Meyer concluded his lecture, 22 February 1904, by calling for the establishment of not a lectureship, but a Chair of Celtic at the University. Principal Story was supportive and, according to the newspaper report of the lecture, Story:

‘…as principal of this University, he felt that little or nothing had been done to encourage Celtic Studies and he earnestly hoped that some steps would be taken to remedy the state of matters in response to the earnest appeal to which they had listened…’

The problem faced by the Principal and the University at this time was a lack of funding for the establishment of a lectureship. A full time lectureship would cost around £200 per annum, while the MacCallum bequest would cover only £75 of these costs and additional funds were needed. A public campaign to raise the necessary funds soon managed to bridge this gap. Fourteen subscribers contributed sums toward this, the Principal and his daughters among them. By October 1906 enough had been raised to appoint Dr George Henderson on a five year contract as the first ever full time lecturer of Celtic at the University of Glasgow.[22 ]

—o0o—

1907-1929, Sir Donald MacAlister, Principal of the University. Sir Donald Macalister was an accomplished scholar of mathematics and medicine and a skilled medical administrator.

Sir Donald MacAlisterWhile Celtic had benefitted from the support of Principal Story, this was continued by his successor and Celtic and Gaelic was fully established as a subject of study at the University. Sir Donald had grown up in a Gaelic-speaking household and family worship was conducted in Gaelic during his youth. Although he was born in Perth his parents were Gaelic speakers from Argyll with Skye connections – and they got married at the Gaelic church on Hope Street in Glasgow (GH, 25/01/1908). Sir Donald proclaimed his pride in his Gaelic heritage and was supportive of Gaelic education – not only at University level but also spoke in favour of Gaelic medium education in schools throughout the Highlands. (GH 06/07/ 1908).

Sir Donald MacAlister. This image taken from the book, E.F.B. MacAlister, Sir Donald MacAlister of Tarbert (London, 1935). Accounts can been of Sir Donald’s views on Gaelic in reports from the Glasgow Herald on the ‘press cuttings’ section of this website (25/01/1908 & 06/07/1908).

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Notes

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[1] L. W. B. Brockliss, ‘Cameron, John (1579/80–1625)’, Oxford Dictionary of National Biography, Oxford University Press, 2004 [http://www.oxforddnb.com/view/article/4444, accessed 20 Oct 2014]. R. Wodrow, ‘Collections on the life of Mr John Cameron, minister at Bordeaux, professor of divinity at Saumur, principal of the College of Glasgow and professor of divinity at Montauban’, in W.J. Duncan, ed., Collections upon the lives of the reformers and most eminent ministers of the Church of Scotland by the Rev. Robert Wodrow, (2 vols., in 3 parts, Maitland Club, Glasgow, 1834-1848), vol. 2/2., 81–229. FES, iv, 22. FES, vii, 393. A short account of the life and times of Mr John Cameron can also be seen at the University Story site by clicking here:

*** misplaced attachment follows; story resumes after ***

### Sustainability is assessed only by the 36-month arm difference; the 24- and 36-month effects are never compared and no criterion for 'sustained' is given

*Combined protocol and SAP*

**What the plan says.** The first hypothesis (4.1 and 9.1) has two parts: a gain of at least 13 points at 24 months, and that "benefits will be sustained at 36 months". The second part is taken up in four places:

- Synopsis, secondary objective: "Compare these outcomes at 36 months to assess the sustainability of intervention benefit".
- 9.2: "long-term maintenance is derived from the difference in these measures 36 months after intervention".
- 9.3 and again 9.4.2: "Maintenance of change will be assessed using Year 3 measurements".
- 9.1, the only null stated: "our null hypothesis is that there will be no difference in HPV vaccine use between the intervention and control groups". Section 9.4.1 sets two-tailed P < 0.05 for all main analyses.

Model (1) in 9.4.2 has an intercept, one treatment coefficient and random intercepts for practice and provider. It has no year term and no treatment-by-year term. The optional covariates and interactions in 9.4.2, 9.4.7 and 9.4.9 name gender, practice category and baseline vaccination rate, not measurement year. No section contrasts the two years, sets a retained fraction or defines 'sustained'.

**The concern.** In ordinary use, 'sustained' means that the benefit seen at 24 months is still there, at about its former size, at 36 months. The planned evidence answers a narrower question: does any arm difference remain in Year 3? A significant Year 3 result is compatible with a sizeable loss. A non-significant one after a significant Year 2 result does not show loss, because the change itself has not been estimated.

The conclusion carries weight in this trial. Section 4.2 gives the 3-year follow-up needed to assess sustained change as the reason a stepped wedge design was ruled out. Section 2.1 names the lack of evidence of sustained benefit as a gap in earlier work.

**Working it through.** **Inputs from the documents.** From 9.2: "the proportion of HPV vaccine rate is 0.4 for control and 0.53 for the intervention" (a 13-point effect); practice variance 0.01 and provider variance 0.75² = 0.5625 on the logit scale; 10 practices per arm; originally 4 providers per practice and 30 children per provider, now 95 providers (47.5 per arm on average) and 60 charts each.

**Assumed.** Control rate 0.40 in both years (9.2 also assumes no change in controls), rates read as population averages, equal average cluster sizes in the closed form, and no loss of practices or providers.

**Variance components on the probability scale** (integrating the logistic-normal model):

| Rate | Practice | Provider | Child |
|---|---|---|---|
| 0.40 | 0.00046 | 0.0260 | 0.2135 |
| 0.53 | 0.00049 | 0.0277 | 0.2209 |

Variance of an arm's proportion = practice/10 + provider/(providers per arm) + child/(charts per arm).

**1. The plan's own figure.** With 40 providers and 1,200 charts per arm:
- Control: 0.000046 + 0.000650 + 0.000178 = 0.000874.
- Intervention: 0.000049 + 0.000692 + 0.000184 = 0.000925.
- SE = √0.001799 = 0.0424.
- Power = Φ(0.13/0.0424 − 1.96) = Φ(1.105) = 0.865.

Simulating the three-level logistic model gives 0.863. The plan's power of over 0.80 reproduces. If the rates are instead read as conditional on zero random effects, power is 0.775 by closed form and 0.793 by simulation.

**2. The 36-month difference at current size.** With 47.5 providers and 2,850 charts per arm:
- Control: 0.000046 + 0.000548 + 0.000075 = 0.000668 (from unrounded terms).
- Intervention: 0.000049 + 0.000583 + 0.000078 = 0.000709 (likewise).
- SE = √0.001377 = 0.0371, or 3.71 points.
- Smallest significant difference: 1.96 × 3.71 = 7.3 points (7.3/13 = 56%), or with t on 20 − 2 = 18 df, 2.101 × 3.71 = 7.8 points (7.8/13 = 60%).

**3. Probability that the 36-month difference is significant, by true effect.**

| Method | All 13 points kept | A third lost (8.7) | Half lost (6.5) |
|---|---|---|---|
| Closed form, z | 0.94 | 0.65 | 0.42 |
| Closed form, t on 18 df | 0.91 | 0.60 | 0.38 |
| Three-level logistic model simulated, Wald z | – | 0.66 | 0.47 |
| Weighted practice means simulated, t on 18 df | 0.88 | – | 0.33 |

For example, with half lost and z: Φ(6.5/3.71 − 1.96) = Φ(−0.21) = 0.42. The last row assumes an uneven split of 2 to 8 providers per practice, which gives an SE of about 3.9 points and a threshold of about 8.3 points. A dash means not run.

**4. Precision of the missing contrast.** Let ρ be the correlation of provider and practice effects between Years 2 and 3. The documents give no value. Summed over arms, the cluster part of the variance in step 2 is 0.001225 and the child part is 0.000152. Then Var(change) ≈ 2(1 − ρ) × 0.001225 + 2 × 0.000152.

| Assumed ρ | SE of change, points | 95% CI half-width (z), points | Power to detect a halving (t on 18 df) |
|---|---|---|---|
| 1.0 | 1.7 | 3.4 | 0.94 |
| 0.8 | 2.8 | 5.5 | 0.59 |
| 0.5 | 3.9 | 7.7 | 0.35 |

<http://www.universitystory.gla.ac.uk/biography/?id=WH2001&type=P&o=&start=0&max=20&l=>

 

[2] The Clan Cameron account describes their connection with Cameron, the principal of Glasgow and famous theologian as follows: “[Cameron of] Locheil’s nurse, for the safety of his person, conveyed him privatly to Mull, where he remained during his infancey under the tutelage of Lachlan Maclean of Doward, his uncle, who thereafter made the choice of McGilvraw of Glencanner to be his foster-father. With this gentleman he, according to custome, continued until he was fitt for schoole, and the care of his education was intrusted to Mr John Cameron, minister of Dunune, his kinsman and a person of great probity and learning, by whom he was trained up in the Protestant religion, which then began to get a footing in the Highlands. He [i.e. ‘Mr John Cameron, minister of Dunune’] was father to the great Cameron, who was then the most famous Protestant divine living.” This taken from, J. McKnight, ed., Memoirs of Sir Ewen Cameron of Lochiell, chief of the Clan Cameron. With an introductory account of the history and antiquities of that familly and neighbouring clans (Maitland Club, Edinburgh, 1842), 37. FES, iv, 22. FES, vii, 393.

[3] Paul Wood, ‘Campbell, Neil (1678–1761)’, Oxford Dictionary of National Biography, Oxford University Press, 2004; online edn, Oct 2006 [http://www.oxforddnb.com/view/article/65005, accessed 17 Oct 2013. An account of Campbell’s career can also be seen at the University Story by clicking on the following link:

<http://www.universitystory.gla.ac.uk/biography/?id=WH2008&type=P&o=&start=0&max=20&l=>.